There is a really interesting piece on Slate telling an all too familiar story.
Seeing that the median age of its listeners has been creeping slowly up from 45 to 54, NPR is in the throes of trying to make itself relevant to…yes, you know this one…a younger audience.
In some respects NPR’s problem is worse than that of the non-profit arts. In one case, the person telling NPR’s Foundation they need to appeal to a younger demographic had, unbeknownst to them, been hired away by Amazon subsidiary Audible. He is only one of many that were hired away or choose to strike off on their own.
Just as there is a recurring conversation in the arts that they are too beholden to a narrow segment of stakeholders, NPR also finds itself conflicted between innovation and catering to the demands of its funding sources.
The tumult was touched off in late March, when an NPR executive announced that the network’s own digital offerings—most importantly, its marquee iPhone app, NPR One—were not to be promoted during shows airing on terrestrial radio.
The ban was widely viewed as proof that NPR is less interested in reaching young listeners than in placating the managers of local member stations, who pay handsome fees to broadcast NPR shows and tend to react with suspicion when NPR promotes its efforts to distribute those shows digitally. After the gag order was made public, dozens of public radio and podcasting people set about picking at an old scab—discussing, spiritedly, in multiple forums, whether the antiquated economic arrangements that govern NPR’s relationships with its member stations are holding it back from innovation.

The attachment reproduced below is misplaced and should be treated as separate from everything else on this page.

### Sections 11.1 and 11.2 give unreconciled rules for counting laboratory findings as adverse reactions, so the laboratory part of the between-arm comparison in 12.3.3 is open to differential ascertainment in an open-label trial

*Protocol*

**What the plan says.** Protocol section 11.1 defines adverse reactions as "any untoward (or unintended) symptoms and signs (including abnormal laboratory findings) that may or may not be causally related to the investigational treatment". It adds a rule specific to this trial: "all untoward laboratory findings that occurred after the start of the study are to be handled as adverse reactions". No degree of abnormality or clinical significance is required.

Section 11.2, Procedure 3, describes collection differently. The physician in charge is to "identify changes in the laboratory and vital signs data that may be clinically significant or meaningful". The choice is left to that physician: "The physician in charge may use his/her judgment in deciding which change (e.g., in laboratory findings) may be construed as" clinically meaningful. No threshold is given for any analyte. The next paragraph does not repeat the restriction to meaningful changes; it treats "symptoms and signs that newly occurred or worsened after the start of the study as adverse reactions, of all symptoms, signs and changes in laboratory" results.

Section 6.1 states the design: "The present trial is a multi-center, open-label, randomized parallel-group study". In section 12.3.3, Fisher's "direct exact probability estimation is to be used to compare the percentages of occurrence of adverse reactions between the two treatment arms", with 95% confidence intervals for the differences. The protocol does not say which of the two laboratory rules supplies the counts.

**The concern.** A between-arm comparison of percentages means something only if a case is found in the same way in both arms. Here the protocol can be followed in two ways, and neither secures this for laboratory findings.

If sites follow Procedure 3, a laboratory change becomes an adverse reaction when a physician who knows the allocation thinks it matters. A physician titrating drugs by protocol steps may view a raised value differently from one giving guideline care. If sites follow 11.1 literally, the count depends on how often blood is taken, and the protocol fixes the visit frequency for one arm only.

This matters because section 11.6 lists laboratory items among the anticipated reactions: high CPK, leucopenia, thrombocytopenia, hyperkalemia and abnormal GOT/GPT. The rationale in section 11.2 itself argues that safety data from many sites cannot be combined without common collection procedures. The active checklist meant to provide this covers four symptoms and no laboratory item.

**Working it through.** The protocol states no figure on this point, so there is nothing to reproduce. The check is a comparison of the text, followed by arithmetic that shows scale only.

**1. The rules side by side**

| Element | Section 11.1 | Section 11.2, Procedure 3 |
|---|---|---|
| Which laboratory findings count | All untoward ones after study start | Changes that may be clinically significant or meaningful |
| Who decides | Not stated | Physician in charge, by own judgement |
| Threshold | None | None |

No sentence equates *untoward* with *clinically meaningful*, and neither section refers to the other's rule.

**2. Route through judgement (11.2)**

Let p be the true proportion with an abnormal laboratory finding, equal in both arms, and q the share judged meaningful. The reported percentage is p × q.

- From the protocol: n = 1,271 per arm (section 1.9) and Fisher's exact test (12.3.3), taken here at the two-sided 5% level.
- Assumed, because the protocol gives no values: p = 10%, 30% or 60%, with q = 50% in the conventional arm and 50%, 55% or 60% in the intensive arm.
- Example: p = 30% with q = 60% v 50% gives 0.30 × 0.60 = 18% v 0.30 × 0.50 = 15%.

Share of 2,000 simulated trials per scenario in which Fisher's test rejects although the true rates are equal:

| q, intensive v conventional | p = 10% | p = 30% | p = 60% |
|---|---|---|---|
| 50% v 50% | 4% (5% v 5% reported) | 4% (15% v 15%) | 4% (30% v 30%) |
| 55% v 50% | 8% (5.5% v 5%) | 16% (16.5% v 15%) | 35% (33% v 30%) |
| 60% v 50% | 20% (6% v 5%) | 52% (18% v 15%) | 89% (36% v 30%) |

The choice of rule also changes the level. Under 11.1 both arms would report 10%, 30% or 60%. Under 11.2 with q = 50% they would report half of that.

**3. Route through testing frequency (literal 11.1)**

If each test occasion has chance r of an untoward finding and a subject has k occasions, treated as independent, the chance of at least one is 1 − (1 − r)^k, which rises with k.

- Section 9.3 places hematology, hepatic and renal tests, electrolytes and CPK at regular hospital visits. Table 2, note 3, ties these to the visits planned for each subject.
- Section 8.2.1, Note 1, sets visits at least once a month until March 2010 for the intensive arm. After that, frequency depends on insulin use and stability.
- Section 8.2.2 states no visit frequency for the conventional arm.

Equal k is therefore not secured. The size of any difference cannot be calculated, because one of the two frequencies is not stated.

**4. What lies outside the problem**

I was totally unaware of the NPR One app but according to Slate author Leon Neyfakh, it is pretty awesome and replicates the car based NPR listening experience- “it makes me wish my commute to work was longer.”
If you have read or participated in any conversations about the problems faced by the arts, you will find that NPR is wrestling with many of the same issues: Trying to appeal to too wide an audience versus focusing on specific segments; losing audience to other media channels (podcasts in this case); addressing serious topics vs. providing entertaining content (which is not to say you can’t do both, but there are some serious topics that require a serious approach.)
In other respects, NPR is way ahead of the non-profit arts in general. They may be playing a little catch up with podcasts and losing talent to other companies, but they are gathering valuable data about their audience behavior via the NPR One app. One of the things they have learned is that people skip the serious news content fewer times than anything else. People see value in one of their core activities and they have the data to prove it.
Certainly thanks to the efforts of many research projects, the arts also have data about what audiences value. The data collection method just isn’t as nimble yet.
Since there are a number of NPR and aligned radio shows/podcasts that take to the road for live shows, I wonder if there is any opportunity for adoption/sharing/development of data collection techniques.